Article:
“the inspiring view that greets these students from every classroom – the roof of the world, represented by Masherbrum’s soaring summit ridge-has already helped convince many of Hushe’s children to aim high.”

Maybe it is the result of having two authors but there is no real voice here.  It reminds me of the kind of writing that used to fill those little Readers Digest magazines. Except it doesn’t run to half a dozen small pages. It’s over 300 pages. 

The behind-the-scenes story is quite interesting. Apparently there may be discrepancies in Morentson’s tale. Why he felt the need to lie or unduely embellish his tale, I don’t know. There’s also fraudulent use of donations. Sadly, the co-author committed suicide.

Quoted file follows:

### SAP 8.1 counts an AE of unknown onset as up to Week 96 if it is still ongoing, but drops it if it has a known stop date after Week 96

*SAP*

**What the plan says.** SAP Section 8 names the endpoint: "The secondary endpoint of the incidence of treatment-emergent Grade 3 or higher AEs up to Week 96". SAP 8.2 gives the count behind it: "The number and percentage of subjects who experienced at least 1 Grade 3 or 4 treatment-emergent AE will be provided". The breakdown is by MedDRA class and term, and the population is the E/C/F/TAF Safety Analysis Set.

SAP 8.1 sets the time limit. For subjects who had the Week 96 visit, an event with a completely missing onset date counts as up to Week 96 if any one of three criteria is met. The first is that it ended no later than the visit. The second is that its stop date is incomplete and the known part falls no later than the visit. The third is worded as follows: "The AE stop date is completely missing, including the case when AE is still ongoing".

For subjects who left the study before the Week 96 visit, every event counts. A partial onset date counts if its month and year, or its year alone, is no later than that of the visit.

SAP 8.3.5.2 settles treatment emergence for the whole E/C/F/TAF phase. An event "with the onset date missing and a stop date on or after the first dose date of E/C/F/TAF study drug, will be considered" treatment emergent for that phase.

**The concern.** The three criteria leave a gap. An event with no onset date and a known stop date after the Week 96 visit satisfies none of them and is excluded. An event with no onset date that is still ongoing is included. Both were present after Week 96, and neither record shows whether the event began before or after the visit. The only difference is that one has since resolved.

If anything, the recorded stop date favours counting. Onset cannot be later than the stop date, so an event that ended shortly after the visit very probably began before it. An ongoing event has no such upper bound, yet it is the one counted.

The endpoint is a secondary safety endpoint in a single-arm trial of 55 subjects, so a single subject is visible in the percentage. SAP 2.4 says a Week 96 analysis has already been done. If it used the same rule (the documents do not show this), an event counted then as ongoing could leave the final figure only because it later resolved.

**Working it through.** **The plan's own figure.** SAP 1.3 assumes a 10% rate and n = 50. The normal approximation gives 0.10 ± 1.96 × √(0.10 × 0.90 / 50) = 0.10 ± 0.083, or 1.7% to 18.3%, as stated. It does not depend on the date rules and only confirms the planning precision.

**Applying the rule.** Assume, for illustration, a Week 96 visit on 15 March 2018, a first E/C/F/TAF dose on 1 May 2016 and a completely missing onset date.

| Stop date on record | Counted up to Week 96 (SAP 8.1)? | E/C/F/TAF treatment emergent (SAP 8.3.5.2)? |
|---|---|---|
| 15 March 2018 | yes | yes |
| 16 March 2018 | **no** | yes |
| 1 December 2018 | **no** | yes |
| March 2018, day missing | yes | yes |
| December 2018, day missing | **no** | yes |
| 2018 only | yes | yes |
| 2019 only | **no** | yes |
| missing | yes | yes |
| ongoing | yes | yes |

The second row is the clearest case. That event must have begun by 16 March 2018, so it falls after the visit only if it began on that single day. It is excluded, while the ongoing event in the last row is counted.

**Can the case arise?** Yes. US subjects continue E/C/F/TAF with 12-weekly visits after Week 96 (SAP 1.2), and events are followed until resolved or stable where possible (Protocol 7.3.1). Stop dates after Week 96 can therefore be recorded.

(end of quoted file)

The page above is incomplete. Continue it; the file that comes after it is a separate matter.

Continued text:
By the end, actually not the end – even a quarter through – I was shouting: I get it, he’s a hero, Pakistanis love him, he’s braver than any other American, he understands the culture and language more than any other westerner. Maybe it is a cultural thing, as in Australian vs American sense of the role of the individual in changing society. We tend to look to askance at people who big note themselves.  Even if they do good. Whose need are they meeting? 

In Brugge

I put this movie on my want to watch list after reading about Brugge as part of my planning for our trip next year. 

After a little bit I realised I had watched it before. But it is worth watching twice. 

The humour. The gratuitous violence. The  naivety of Colin Farrell’s character. The sadness. The beauty of Brugge. 

The second afternoon of my holidays well spent.  

Oh and I’m still alcohol free. More on that soon. 

An alcohol free week

I have been alcohol free for the past week. 

Why, you ask?